EV battery recycling – can it plug the gap?
The speed and scale at which the electric vehicle (EV) revolution advances seems to be overtaking the rate at which the industry can keep up. With new announcements coming from battery manufacturers, automotive manufacturers and governments on a weekly basis, many factors are the cause of much uncertainty. One crucial factor is the supply of battery raw materials for lithium-ion battery (LIB) production – will there be enough lithium, cobalt, nickel and graphite to support an electrified world? Using recycled LIB materials has the potential to alleviate some supply pressure.
Diversifying battery raw materials supply
The reliance on Asia for batteries and battery raw materials is a key concern for the rest of the world as without them, there is no EV revolution. Aside from raw materials supply, described in the previous insight, battery manufacturing is also concentrated in Asia. China, South Korea and Japan currently make up around 80% of LIB manufacturing capacity.
The US government’s most recent list of critical minerals was released in February, lithium and cobalt included. The reality is that for the quantities of battery raw materials required, there will be huge dependence on Asia. One of the few ways of securing these minerals is through recycling.
Recycling reduces the carbon footprint of EVs
The push for electrification is, to some extent, a consequence of efforts to reduce carbon emissions. Not only do consumers want the carbon emissions to be minimised whilst driving an EV, requiring a ‘clean’ source of electricity, the carbon footprint of the EV and battery manufacture would ideally be as low as possible to minimise the total lifecycle emissions.
Various studies have been carried out to compare the lifecycle emissions of internal combustion engine (ICE) vehicles and EVs. Consensus is that battery manufacture and more specifically the associated mining of raw materials contributes significantly to the EV lifecycle emissions. Our recent insight “How green is an electric vehicle on a well-to-wheel basis?” looks at the environmental impact of EVs through their lifecycle.
Using recycled material instead of ‘virgin material’ would certainly promote the ‘green’ status of electric vehicles and their contained batteries. Of course, recycling methods vary in terms of energy intensity, efficiency and production of waste products.
Some key challenges may hold back a wave of secondary battery raw materials
Recycling LIBs from portable electronics can be used to highlight some of the challenges that will need to be overcome before secondary material from spent EV batteries begins to re-enter the supply chain. The many hurdles involved with recycling portable electronics LIBs have led to a large proportion ending up as waste in landfills or stockpiled. In the EU for example, the collection rate of LIBs was estimated to be around 5% in 2010 forcing legislation to be put into place to improve collection rates to 45% by 2016 and recycling rates to 50% of those collected.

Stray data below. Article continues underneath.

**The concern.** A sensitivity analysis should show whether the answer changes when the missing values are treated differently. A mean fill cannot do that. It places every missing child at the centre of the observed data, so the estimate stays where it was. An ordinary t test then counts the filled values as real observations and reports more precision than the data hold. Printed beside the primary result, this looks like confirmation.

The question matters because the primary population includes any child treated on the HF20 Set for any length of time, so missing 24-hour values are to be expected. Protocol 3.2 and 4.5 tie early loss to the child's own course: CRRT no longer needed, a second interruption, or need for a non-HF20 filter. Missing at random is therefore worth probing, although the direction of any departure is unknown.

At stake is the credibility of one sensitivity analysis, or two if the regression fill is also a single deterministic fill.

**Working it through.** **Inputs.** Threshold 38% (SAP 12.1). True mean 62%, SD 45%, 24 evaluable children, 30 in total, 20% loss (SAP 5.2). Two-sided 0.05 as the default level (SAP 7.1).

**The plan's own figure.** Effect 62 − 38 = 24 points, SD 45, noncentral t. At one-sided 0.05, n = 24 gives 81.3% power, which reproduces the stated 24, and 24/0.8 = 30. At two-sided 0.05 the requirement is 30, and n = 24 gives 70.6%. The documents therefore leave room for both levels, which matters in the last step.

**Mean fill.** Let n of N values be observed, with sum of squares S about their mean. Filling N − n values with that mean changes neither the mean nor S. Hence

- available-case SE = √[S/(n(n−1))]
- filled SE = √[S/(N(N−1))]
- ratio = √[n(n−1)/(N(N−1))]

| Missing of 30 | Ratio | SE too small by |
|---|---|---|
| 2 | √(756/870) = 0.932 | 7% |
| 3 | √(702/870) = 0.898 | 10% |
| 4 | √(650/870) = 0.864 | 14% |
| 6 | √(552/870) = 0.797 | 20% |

Battery chemistries are changing
Uncertainty around future battery technologies and chemistries mean that ‘future-proof’ recycling technologies need to be developed. That being said, we expect conventional LIB technology to still be the prevalent EV battery type to at least 2025. The development time for new battery technologies, new vehicles and their respective supply chains means that even when new technologies are developed, implementation into vehicles is even further down the line.
Due to the lifetime of EV LIBs, typically between 8 to 10 years, recyclers do have an idea of what kind of LIBs will need to be recycled over the next decade. On top of this, a certain amount of spent EV batteries will have a second-life in the ESS market, essentially delaying the time before recycling is necessary.
Cheaper batteries are less economical to recycle
For battery makers and consumers, the lower quantity of expensive material used in EV batteries is of course a positive but when it comes to recycling, this translates to less value per kg of material recycled. This has been the case in China where the majority of EVs have used LFP batteries. The intrinsic value of the key metals in LFP cells is the lowest of all the major EV batteries currently on the market.
Cost effective extraction of lithium from LFP cells is still under development and it seems that the re-use route may be more lucrative for auto and battery makers for the time being. Using our latest battery raw materials price assumptions, the value of lithium inside the cathode of a 30kWh LFP battery will be less than US$150 from 2020, assuming 100% recovery of metal.
Recycling will have an impact, but only in the long term
EVs sales are still very small and this means recycling in five to ten years won’t necessarily disrupt supply, however recycling networks need to be developed now. Subsequent deficits in battery raw materials will make EV battery recycling a necessity. Nevertheless, our assumptions on recycled material still can’t fill an expanding supply gap towards the end of 2030. We only expect recycled material of significant quantities post 2030.
(By Milan Thakore, Wood Mackenzie Research Analyst)